Shakespeare and the Practice of Physic: Medical Narratives on the Early Modern English Stage

Shakespeare and the Practice of Physic: Medical Narratives on the Early Modern English Stage

Shakespeare and the Practice of Physic: Medical Narratives on the Early Modern English Stage

Shakespeare and the Practice of Physic: Medical Narratives on the Early Modern English Stage

Synopsis

By Shakespeare's time, the debate over legitimate medical practice had become vociferous and public. The powerful College of Physicians fought hard to discredit some and rein in others, but many resisted, denied, or ignored its authority. Dramatists did not fail to notice the turmoil, nor did they fail to comment on it - and no one commented more profoundly on stage than William Shakespeare. Going beyond the usual questions posed about Shakespeare and medicine, this study, which won the first Jay L. Halio Prize in Shakespeare and Early Modern Studies, explores Shakespeare's response to the early modern struggle for control of English medical practice. It does not rehearse the fundamentals of early modern medical thought such as the humoral system that have been more than adequately covered numerous times elsewhere. Instead, it undertakes a reading of popular English medical tracts in an effort to reconstruct the terms in which medical practitioners of all kinds were understood. injury were busy hearing such stories, and in a time of spectacular outbreaks of infectious disease, in a time of religious transition, and in a time of shifting modes of political power, such stories held especial fascination. Todd Pettigrew is an Associate Professor Cape Breton University.

Excerpt

This story shall the good man teach his son.

Henry V

WHEN THE WIFE OF CYMBELINE DIES NEAR THE END OF SHAKESPEARE’S Cymbeline, King of Britain, it is left to Cornelius, the doctor who has been attending the Queen, to give the king the bad news. Cymbeline’s response to Cornelius, not surprising from a king who has been getting more than his share of bad news, is bitter: “Who worse than a physician / Would this report become?” (5.5.27–28). The immediate point of the rhetorical question is obvious: physicians are supposed to heal the sick, and the death of the patient obviously reflects poorly on the practitioner; it does not “become” a physician to “report” his own failures. For Shakespeare’s audience, though, the lines would have had a more rich significance. Physicians, since the inception of the College of Physicians of London in the early sixteenth century, had fought hard to establish a clear hierarchy among medical practitioners, and to install themselves in the highest tier of that hierarchy. Other kinds of medical practitioners— surgeons, apothecaries, empirics—were all expected to take their place below (some far below) the university-trained doctors of medicine, whose extensive classical education was meant to set them apart from the supposedly more ignorant.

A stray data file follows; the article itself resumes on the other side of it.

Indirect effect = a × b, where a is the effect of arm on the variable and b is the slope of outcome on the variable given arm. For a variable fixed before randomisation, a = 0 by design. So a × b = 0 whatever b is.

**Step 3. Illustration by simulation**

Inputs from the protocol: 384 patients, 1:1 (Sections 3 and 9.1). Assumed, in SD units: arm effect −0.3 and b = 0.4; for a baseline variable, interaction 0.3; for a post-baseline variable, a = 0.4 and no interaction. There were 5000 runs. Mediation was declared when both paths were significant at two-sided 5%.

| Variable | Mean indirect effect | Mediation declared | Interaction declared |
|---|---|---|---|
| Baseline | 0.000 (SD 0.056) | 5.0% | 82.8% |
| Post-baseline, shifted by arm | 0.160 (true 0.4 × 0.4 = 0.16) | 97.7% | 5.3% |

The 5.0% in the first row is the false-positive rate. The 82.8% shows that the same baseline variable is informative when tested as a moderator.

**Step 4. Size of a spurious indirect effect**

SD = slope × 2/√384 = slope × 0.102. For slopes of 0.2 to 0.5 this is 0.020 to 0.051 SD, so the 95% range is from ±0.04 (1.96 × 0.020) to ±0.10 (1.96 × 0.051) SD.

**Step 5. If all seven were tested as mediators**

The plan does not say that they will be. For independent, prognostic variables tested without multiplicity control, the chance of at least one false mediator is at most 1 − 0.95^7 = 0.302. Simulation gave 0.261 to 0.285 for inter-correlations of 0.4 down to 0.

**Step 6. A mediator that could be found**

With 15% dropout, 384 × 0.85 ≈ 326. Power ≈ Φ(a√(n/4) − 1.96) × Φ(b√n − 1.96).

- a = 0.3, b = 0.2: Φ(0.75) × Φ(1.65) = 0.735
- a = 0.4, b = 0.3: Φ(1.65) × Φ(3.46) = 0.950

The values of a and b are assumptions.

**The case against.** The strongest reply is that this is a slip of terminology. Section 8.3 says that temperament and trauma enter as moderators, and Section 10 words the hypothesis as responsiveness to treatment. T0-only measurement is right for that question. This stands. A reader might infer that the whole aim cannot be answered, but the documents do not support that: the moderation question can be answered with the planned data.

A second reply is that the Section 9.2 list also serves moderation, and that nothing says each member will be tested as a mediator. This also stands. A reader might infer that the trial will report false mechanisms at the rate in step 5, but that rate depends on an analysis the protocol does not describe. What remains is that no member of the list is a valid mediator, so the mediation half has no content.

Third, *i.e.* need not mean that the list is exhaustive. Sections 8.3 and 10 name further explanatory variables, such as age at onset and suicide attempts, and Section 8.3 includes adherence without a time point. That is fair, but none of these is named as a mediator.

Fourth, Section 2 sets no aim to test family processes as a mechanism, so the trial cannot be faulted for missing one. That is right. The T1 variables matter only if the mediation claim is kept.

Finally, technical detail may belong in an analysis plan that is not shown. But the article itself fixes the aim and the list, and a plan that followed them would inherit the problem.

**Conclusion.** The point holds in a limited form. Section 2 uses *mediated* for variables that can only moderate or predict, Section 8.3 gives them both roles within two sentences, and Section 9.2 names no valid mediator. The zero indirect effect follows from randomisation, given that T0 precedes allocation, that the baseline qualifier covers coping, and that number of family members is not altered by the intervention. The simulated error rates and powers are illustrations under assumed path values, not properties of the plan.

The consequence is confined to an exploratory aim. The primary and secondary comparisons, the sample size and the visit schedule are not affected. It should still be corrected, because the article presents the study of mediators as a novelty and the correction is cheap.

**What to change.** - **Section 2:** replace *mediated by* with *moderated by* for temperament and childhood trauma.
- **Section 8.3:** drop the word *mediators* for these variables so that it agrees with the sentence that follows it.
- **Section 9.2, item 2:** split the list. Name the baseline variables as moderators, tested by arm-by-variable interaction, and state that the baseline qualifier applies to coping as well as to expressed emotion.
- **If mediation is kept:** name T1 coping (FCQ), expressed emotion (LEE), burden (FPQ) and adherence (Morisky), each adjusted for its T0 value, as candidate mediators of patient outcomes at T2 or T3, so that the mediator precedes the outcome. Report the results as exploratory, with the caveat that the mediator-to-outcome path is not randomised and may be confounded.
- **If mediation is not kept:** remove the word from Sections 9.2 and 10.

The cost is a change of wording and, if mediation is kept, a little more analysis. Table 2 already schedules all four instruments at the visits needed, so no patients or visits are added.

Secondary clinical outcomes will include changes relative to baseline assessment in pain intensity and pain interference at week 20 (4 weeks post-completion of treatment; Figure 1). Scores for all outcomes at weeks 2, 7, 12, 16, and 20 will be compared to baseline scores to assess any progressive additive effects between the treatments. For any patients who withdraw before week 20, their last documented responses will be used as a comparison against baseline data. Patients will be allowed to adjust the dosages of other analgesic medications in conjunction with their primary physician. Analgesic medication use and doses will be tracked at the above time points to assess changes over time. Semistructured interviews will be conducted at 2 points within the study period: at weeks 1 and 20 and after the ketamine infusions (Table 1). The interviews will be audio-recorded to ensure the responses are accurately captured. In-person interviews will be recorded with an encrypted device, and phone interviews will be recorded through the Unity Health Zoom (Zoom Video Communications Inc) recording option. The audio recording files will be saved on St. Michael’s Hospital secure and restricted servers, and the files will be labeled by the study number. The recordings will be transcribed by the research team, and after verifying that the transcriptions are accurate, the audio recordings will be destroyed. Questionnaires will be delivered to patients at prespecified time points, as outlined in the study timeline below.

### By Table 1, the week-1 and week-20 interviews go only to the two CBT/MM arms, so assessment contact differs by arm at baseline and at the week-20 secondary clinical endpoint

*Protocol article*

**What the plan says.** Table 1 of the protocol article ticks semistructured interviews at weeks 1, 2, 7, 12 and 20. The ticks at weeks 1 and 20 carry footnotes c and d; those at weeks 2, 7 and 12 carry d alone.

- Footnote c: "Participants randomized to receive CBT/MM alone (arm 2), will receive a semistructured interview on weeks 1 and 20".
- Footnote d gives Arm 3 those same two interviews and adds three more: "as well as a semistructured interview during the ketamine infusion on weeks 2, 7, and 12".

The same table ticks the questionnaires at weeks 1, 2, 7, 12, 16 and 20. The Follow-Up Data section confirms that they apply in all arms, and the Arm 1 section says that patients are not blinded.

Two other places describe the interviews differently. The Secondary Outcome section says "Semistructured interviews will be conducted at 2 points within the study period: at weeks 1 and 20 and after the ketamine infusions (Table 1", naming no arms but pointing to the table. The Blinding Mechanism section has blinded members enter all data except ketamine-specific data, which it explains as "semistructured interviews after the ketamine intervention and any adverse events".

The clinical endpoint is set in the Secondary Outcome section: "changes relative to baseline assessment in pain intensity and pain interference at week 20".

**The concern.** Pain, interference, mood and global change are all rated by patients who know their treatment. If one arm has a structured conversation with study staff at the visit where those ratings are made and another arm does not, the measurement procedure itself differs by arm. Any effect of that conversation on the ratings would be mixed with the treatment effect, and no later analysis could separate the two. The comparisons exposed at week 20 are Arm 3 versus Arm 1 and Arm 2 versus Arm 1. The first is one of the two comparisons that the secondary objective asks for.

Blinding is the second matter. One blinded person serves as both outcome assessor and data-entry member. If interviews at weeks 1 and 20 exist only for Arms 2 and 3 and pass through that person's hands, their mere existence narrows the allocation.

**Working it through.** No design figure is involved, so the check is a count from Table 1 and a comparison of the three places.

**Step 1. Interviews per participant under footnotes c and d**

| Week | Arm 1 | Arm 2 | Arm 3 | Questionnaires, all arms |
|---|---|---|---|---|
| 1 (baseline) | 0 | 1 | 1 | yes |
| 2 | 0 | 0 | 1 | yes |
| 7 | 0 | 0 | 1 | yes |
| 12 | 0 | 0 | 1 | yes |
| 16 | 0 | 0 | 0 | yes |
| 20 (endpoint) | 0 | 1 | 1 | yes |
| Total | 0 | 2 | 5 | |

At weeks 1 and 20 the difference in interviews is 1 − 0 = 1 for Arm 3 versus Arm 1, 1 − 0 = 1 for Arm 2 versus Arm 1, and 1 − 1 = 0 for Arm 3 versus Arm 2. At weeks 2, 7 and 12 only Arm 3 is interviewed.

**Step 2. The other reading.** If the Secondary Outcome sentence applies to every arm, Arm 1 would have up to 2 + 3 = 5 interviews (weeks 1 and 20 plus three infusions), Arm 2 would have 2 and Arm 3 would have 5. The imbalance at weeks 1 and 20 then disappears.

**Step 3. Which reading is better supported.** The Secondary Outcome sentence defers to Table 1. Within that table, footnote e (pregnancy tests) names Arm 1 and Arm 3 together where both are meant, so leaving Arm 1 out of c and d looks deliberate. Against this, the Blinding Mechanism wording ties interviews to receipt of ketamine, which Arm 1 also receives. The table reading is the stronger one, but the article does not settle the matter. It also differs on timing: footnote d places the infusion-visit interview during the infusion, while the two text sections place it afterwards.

Cymbeline’s question, then, is an implicit critique not only of Cornelius himself and his own skills, but also of his entire profession. It is an acerbic suggestion that perhaps physicians are not as wise as they are thought to be, that perhaps for all their rhetoric, they may be no more effective as healers than those they denigrate. One might, the king implies, expect bad results from a fraudulent mountebank, or a careless apothecary, or an ignorant woman with a few faded remedies scribbled on tattered scraps of paper, but who worse . . .

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